St. Hilda’s Hall, Oxford.
My dear Mother,
Ever so many thanks for your letter and the enclosures, and also for your parcel. The cakes are most delicious. I have been round borrowing tins to keep them in. Imagine Bronwen and me pitching into them tomorrow at tea time after the Bach Choir concert. We shall need sustaining! If people are not engaged I want to have a 1st year cocoa on Monday – just the people I particularly like. Unfortunately entertaining is confined by etiquette to your own year during your first term. It really is a relief. Next term will be the time!
I can’t give you any particulars yet about coming home, as we haven’t considered the matter in detail as yet – Kathleen is busy swatting Divvers1, so I have not bothered her about it. She is working up to the most unearthly hours, but still manages to perfectly sweet and aimable [sic] to everyone. At present about half the Hall swatting either for Divvers or for Smalls (Responsions) 2 – and you have no idea how everyone else pets them. They hold cocoas in which they revise their work, the hostess asking questions all round. Then they are asked out to tea nearly every day in the week. Joyce Woodward is doing Smalls, and Muriel and Kathleen are quite determined to pull her through between them. They are always hearing her verbs, coaching her in prose, or some such thing.
I having been learning how to punt this week3. It is a most fascinating job, and I didn’t prove so stupid at it as I thought I should. You can get beautifully wet at the job. The river here is most fascinating, and winds and divides into so many different branches that it is altogether most excellent practice. You can punt and canoe from the garden of the Hall. Sculling takes place on a different part of the river, near L.M.H. about half an hour’s walk away, so I have not yet had time to go there. If I have a long afternoon I want to walk with Bronwen, (which by the way is only Joan Fisher’s real name). Yesterday she and I went an awfully nice walk to Wheatly, which is a most intriguing place with some charming old cottages and farmhouses, about six miles away. We had tea there, and returned. Today I went for a walk with Muriel and Kathleen and a girl at L.M.H. who was most awfully decent to me while I was up there in March, Miss Brookes-Smith. It was a gorgeous day, and we kept catching Oxford at different points of view, first above us, all the towers touched up and made rosy by the sunlight, and then lower down and dark grey against a pale sky, a more familiar aspect.
Next week is going to be a particularly full one. On Monday evening, Canon Streeter4 is coming to hold a final discussion on “Job”. On Tuesday, there will possibly be Wids, and the bursar is giving a cocoa to all the Bach Choir people. On Wednesday – General Meeting, during which officers will be re-elected for next term, when we have to begin to do our share of the dirty work of the Hall. On Thursday there is nothing – as yet – On Friday sharp practice debate5 – everyone to speak for 10 minutes! On Saturday the musical Society is having a “bust” – a short informal concert, followed by a rowdy cocoa in the Senior Students’ room. In the last item I believe a “comb” competition is included. On Sunday we are singing carols, in the afternoon at Cowley Hospital for the Feebleminded (case of the blind amusing the blind!) and in the evening in Hall. Add to this two hockey matches, and you can perceive that the Hall will be kept going.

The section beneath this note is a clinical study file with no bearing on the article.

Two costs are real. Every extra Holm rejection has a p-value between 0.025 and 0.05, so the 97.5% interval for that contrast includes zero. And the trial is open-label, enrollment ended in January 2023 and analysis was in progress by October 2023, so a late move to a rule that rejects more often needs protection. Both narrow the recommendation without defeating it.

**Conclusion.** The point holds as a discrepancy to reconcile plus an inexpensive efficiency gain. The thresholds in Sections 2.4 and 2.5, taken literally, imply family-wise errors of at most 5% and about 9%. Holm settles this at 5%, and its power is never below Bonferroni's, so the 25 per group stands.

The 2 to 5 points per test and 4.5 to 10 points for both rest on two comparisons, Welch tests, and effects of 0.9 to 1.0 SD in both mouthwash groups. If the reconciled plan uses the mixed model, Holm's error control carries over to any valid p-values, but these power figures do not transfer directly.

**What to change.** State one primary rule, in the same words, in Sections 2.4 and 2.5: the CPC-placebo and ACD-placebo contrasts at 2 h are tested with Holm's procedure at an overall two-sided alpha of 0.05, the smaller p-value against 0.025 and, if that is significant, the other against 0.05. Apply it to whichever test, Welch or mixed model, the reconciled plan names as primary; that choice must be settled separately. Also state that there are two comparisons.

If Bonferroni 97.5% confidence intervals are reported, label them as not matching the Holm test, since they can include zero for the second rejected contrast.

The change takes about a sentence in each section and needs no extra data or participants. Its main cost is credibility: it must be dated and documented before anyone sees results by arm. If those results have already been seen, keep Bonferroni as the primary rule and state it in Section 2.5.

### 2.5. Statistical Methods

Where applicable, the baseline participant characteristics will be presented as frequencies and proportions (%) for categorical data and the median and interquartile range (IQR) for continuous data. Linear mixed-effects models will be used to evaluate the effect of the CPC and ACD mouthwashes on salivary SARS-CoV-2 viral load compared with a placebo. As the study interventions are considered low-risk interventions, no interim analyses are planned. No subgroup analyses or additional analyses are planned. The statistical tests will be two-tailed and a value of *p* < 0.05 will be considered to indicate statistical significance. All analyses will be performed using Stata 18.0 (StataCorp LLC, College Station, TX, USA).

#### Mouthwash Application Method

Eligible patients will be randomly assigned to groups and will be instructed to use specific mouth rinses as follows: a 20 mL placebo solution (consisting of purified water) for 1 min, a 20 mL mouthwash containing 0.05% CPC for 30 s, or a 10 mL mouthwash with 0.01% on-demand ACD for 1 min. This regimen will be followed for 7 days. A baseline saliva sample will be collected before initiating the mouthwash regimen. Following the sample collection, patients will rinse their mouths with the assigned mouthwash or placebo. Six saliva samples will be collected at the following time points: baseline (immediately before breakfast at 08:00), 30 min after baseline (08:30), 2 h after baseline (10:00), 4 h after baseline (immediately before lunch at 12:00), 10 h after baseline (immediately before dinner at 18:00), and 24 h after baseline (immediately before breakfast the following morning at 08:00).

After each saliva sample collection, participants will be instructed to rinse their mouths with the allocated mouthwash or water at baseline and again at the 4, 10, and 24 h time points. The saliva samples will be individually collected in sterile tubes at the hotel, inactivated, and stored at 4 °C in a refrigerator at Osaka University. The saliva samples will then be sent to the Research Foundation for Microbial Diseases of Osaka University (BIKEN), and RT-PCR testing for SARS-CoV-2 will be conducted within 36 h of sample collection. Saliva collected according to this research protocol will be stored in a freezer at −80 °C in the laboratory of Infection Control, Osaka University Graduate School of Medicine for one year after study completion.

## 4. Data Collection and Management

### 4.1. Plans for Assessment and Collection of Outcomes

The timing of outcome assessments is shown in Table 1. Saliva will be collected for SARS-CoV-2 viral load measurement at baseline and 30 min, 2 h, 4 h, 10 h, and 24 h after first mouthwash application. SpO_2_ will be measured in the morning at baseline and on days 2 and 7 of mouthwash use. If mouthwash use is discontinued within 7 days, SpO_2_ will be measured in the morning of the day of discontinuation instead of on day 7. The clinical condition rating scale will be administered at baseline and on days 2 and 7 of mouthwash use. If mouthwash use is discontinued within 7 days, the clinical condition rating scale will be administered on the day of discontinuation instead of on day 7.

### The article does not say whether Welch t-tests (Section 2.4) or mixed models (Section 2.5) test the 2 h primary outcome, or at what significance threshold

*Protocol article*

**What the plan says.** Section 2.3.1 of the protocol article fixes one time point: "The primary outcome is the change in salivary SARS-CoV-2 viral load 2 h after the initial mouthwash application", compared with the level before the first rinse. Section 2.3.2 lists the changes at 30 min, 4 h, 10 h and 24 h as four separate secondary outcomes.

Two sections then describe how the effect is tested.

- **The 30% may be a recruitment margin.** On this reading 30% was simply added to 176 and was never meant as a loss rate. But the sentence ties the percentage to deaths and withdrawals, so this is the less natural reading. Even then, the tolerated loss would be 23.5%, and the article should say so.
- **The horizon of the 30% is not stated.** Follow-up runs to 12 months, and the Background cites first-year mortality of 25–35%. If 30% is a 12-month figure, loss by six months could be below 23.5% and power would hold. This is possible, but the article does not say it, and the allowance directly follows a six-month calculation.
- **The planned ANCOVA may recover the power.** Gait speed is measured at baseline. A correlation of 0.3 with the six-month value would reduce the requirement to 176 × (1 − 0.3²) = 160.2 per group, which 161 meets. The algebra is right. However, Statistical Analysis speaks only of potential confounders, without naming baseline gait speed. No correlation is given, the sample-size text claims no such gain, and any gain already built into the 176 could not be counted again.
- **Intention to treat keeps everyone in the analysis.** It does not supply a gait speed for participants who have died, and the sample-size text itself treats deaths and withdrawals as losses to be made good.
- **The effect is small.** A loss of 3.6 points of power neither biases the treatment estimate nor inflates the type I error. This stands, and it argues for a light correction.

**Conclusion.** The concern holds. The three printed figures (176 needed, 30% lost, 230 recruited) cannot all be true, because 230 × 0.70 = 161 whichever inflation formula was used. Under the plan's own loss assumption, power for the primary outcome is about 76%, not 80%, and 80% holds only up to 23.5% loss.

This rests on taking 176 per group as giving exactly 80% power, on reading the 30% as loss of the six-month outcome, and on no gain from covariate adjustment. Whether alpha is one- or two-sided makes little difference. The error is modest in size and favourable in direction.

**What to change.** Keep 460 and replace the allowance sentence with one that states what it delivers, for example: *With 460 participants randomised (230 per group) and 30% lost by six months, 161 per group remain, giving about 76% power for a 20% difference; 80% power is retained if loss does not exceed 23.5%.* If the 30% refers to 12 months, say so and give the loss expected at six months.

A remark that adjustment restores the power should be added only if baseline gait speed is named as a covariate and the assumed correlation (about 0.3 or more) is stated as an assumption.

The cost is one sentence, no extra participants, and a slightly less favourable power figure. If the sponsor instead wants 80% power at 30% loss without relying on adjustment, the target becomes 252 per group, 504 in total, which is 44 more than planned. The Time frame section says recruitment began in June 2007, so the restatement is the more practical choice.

I must now go and see that various people are in bed. This is a reversal of the usual process, but Muriel is very tired tonight, so she is going to bed first. My dearest love to Daddie and Maxted.
Your loving daughter,
1Divvers – Divvers was a compulsory examination in Holy Scripture, which was not abolished until 1931. It included knowledge of two Gospels in Greek or (if there were religious objections) the original text of a Greek philosopher.
2Responsions (often known as ‘Smalls’) was the University’s entrance qualification. In 1914 it covered several subjects, including Latin and Greek grammar, Latin prose composition and unseen translation in Latin and Greek, although women were permitted to substitute modern for classical languages. School certificates were introduced in 1917 and the holders were exempt from Responsions. From 1920 the same examination regulations applied to both sexes, although compulsory Greek in Responsions was abolished just months before the first women were admitted to degrees.
3Learning to punt in December must have been a chilly business. In novice hands the pole sheds water up the punter’s arms as it is lifted and dropped. Margot is very energetic with her walking, punting, hockey and later cycling, rowing and tennis.
4Canon Streeter, of Queen’s College, had advanced ideas on New Testament source criticism that were very new for his times, for instance the priority of St Mark’s gospel and the existence of ’Q’. He was also a keen supporter of S.C.M.
5Sharp Practice debates, concerts, and drama are among the many activities that take place within the college until the social custom of chaperonage and the university exclusion of women ease up and increasingly the women students join in the general life of the university. A sharp practice debate is designed to keep people on their toes, ready to be called on to speak at any moment.
Next letter will be posted on 5 December 1917